SW – Could you share anything more about this project? 

SN – It actually came from the previous video, Land of Dreams, which is about an Iranian woman living in America. In this case she is someone with a very traumatic past, and even though she is free in America and can do whatever she wants, mentally she is still trapped in some terrible things that happened to her in the past; it’s political, it has to do with sexual assault… But what really helps her is dance and music. And she intensely, obsessively dances and listens to music in her room, but then anytime she goes outside, it’s like she’s walking on the moon, like she can’t relate to America, to the people, and it’s just a strange world because she lives in her own head.

So it’s a little bit about mental illness and madness. I’ve always done a lot of work about women in a state of madness, where ultimately they find a kind of freedom in this state of madness. For example in Possessed, or Women Without Men… I’m very interested in people who live on that edge of sanity and insanity. Like artists!

SW – I read somewhere that you were talking about repetition, and how repetition becomes this methodology for you to deal with daily pressures. That was inspiring for me, and I was wondering what kind of repetition and what kinds of routines you are incorporating in your daily life? 

SN – Thank you for asking, because I was just away for three weeks, and I was away from my repetitions and patterns and felt so disoriented. And the last few days I’ve started again. Every day, first thing, I walk with my dog for a good hour, and call my mom or listen to music or run. And four nights a week I take dance classes, and they really charge my batteries. Because I have the tendency to be like a machine, and I only really stop when I’m dancing or walking my dog and listening to something, then I’m not thinking. The less I think the more I’m able to decompress, and then I’m really happy. My repetition of patterns really helps me, because my days are very challenging. I mean, it’s just art, it’s not like science, and I always have to tell myself: “Enjoy what you’re doing, because in the end, what does it matter?”

SW – Absolutely, but then if you don’t do it, no one is going to do it.

SN – Oh yes, and I do it because it makes me happy. But the minute you get stressed and angry, it’s like, what is this about? Then you have to just enjoy the process and remember why you’re doing it. And then you feel better.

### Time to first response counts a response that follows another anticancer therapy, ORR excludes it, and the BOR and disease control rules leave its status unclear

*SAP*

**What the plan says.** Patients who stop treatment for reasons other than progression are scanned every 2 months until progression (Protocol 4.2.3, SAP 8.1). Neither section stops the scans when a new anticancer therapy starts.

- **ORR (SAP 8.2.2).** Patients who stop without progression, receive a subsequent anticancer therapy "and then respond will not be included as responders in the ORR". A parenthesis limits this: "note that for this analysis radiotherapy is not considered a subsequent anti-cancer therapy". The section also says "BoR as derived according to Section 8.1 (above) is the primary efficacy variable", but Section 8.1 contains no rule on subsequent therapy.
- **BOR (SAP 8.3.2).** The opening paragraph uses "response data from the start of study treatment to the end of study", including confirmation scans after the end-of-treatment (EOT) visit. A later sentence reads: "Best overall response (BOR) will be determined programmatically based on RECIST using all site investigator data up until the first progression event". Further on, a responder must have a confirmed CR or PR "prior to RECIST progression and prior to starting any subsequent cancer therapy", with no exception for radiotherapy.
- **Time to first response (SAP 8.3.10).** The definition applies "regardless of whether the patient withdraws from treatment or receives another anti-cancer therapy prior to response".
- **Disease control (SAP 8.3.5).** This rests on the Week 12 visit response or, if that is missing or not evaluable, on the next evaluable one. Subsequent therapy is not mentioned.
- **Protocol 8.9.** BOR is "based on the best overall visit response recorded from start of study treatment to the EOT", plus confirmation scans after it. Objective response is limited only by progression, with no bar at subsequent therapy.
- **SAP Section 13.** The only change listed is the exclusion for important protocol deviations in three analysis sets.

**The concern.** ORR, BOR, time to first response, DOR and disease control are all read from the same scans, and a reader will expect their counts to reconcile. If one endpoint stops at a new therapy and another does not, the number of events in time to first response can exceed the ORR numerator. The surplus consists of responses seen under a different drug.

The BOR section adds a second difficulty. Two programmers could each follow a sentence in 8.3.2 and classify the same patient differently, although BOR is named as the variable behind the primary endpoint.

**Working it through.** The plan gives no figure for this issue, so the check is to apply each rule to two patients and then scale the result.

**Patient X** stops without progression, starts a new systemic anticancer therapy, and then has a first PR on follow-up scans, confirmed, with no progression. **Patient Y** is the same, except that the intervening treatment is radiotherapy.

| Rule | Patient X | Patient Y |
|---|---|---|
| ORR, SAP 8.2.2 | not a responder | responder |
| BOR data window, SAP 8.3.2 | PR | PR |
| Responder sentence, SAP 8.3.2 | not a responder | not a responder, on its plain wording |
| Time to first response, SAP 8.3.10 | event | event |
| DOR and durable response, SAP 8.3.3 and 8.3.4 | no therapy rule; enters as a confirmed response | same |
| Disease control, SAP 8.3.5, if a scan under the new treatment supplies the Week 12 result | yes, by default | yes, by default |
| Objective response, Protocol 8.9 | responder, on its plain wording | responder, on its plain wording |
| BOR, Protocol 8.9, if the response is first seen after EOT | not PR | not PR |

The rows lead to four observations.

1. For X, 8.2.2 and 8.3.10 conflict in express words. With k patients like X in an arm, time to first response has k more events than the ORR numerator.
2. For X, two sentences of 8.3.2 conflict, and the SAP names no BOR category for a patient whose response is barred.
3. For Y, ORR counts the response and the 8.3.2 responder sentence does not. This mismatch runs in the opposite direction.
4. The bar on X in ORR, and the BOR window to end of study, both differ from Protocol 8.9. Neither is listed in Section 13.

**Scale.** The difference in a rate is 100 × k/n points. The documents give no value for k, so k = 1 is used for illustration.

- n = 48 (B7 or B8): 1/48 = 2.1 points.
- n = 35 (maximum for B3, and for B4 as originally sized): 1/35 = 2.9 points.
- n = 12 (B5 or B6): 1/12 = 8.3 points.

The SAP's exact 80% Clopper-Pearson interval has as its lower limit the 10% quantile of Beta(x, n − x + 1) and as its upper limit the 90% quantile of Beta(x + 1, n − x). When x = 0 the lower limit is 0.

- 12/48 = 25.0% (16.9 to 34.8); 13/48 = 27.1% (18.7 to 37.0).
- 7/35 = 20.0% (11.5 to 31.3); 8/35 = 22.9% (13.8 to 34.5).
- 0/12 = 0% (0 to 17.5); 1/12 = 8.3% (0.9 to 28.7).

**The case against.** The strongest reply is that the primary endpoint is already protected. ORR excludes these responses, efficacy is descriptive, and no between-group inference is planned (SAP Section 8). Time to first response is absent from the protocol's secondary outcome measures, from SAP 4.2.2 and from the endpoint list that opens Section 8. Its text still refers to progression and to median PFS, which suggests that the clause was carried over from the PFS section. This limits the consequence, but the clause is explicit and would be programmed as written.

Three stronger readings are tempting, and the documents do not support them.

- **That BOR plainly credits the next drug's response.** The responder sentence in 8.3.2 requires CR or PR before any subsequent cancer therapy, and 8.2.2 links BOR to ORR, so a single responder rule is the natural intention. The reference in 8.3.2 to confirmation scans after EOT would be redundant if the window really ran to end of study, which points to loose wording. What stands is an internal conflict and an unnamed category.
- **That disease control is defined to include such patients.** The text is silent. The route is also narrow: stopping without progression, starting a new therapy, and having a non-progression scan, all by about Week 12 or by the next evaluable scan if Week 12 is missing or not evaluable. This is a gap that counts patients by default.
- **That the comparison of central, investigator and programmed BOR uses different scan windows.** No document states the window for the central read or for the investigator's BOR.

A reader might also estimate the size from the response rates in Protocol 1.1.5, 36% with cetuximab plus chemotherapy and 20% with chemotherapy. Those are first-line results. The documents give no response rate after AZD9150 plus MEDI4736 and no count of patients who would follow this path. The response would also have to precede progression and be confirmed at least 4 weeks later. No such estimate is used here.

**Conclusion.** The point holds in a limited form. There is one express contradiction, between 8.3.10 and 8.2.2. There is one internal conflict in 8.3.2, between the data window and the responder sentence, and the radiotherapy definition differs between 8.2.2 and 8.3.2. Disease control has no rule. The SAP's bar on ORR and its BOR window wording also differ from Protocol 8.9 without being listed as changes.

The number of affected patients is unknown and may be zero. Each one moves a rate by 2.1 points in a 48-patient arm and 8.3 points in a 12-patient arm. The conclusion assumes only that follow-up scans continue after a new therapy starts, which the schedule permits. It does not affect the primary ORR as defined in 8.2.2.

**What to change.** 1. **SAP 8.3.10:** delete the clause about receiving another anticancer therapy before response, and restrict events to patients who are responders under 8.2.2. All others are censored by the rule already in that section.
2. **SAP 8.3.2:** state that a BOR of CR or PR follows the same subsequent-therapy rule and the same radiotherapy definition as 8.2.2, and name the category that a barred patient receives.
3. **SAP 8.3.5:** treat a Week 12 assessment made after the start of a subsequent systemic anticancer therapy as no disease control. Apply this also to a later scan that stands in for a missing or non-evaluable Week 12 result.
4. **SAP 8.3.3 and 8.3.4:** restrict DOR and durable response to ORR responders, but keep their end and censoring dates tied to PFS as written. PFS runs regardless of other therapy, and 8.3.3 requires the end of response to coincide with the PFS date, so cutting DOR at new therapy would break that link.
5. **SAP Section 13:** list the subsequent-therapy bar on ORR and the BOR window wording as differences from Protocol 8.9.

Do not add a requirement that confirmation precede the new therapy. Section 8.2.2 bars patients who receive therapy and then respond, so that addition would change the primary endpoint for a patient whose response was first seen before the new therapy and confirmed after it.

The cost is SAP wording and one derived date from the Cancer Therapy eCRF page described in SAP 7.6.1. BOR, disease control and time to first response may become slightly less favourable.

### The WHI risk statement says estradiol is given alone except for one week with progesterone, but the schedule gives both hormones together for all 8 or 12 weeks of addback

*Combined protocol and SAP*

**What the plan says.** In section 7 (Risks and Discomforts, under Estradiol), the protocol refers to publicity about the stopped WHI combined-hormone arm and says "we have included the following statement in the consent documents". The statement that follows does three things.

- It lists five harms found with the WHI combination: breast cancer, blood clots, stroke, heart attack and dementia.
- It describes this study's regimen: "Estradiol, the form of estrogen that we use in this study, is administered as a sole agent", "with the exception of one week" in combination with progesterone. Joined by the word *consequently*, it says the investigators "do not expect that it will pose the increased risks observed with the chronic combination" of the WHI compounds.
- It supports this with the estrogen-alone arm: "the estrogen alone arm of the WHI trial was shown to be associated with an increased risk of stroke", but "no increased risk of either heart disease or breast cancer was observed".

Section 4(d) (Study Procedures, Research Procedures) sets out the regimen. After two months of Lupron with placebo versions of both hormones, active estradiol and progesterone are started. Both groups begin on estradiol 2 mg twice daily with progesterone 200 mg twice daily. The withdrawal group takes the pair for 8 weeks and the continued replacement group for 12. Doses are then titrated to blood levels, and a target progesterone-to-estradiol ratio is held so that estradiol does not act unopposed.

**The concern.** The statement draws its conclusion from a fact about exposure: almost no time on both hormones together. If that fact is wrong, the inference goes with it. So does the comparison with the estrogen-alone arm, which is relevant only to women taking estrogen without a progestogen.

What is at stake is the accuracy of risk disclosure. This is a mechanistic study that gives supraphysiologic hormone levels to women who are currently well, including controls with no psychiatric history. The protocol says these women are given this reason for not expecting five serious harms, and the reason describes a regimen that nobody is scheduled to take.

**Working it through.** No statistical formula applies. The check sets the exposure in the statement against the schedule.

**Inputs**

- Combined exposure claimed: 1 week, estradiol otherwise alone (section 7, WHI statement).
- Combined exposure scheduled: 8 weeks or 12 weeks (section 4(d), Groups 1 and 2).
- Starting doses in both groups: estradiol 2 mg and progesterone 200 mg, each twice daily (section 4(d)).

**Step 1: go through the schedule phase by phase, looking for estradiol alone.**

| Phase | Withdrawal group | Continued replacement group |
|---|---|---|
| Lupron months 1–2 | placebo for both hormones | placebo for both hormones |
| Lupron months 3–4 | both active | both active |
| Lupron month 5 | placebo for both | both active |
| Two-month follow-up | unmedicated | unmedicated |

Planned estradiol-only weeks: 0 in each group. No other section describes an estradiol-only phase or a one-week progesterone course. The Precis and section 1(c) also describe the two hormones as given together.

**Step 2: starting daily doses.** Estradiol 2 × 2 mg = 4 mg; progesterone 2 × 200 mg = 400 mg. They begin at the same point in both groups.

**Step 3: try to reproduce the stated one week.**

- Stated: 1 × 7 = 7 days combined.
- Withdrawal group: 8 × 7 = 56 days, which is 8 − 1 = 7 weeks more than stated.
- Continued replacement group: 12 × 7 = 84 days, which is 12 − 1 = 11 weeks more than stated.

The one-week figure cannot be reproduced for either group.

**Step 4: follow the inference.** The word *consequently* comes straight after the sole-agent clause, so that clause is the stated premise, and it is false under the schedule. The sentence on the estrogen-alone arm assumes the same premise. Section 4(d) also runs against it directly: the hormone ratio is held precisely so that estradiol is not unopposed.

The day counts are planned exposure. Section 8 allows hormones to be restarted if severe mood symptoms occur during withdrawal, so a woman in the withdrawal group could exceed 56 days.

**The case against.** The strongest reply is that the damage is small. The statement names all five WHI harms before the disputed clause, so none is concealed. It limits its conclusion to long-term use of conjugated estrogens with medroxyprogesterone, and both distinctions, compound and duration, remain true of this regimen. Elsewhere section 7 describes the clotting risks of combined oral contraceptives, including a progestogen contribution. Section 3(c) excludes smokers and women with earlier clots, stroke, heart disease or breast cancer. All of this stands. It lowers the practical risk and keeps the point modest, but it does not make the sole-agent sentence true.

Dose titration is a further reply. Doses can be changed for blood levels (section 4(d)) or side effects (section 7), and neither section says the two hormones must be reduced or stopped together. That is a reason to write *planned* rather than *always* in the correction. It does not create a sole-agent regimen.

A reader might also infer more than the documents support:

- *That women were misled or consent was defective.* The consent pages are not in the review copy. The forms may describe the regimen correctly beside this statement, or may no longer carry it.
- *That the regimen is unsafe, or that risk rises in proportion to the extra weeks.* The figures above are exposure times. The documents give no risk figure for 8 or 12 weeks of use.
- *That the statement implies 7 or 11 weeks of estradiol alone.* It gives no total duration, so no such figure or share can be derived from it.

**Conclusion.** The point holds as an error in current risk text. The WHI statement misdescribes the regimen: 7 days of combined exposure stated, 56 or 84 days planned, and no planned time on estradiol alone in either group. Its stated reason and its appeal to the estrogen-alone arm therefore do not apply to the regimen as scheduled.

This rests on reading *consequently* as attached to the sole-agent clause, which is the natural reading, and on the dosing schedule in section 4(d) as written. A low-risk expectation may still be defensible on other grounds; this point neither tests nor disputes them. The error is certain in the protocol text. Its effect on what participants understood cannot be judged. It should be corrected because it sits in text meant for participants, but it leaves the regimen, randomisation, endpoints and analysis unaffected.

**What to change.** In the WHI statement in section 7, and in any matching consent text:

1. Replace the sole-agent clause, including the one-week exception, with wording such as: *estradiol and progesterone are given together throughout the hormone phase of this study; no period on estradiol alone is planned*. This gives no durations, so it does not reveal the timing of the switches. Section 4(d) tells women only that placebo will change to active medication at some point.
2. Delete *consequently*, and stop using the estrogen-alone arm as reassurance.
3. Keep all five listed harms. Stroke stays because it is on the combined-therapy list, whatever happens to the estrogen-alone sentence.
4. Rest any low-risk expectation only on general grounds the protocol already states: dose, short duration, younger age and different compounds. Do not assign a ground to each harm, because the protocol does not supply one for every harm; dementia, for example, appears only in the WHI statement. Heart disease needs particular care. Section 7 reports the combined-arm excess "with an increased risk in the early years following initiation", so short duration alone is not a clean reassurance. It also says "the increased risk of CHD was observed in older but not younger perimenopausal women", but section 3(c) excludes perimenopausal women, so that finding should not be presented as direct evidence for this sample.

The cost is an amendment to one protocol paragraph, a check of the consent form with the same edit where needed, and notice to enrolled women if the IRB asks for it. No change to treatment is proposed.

SW – So what are your creative needs at the moment?

SN – I always feel like beginning something new. I like new beginnings. I don’t like it when I feel like I’m sitting here, going back to promoting my old work. At this moment I’m very excited because we’re making something new, I’m excited about the opera. So I think what really keeps me going is when my imagination is active.

Shirin Neshat, Land of Dreams Installation View at Museum of Contemporary Art Toronto.
Shirin Neshat, Land of Dreams Installation View at Museum of Contemporary Art Toronto.
Copyright Shirin Neshat. Courtesy Gladstone Gallery, New York, and Brussels

SW – How was it for you to set up this exhibition at the Museum of Contemporary Art in Toronto? Because you chose very clearly which pieces you wanted to show, and it was very much centered around Land of Dreams

SN – Yes, I worked very well with the really wonderful artistic director and curator November Paynter. And there is a large Iranian community in Toronto that I care a lot about, and a wonderful art community. So Toronto as a city is very important to me and I didn’t take it lightly. We worked together to choose an exhibition that is not overwhelming and is very focused on some of the latest work and some of the earliest work.  

SW – Shirin, it was really lovely to meet you, thank you for taking the time to talk. 

SN – It was lovely talking to you! Have a wonderful evening. 

Shirin Neshat: Land of Dreams is on view at the Museum of Contemporary Art Toronto through July 31, 2022.

Relevant sources to learn more

Discover works by Shirin Neshat for sale on Artland

Read more on Shirin Neshat
National Museum of Women in the Arts
Pinakothek der Moderne

Read other artist interviews in the Artland magazine
Jwan Yosef
Inma Femenia
Kojo Marfo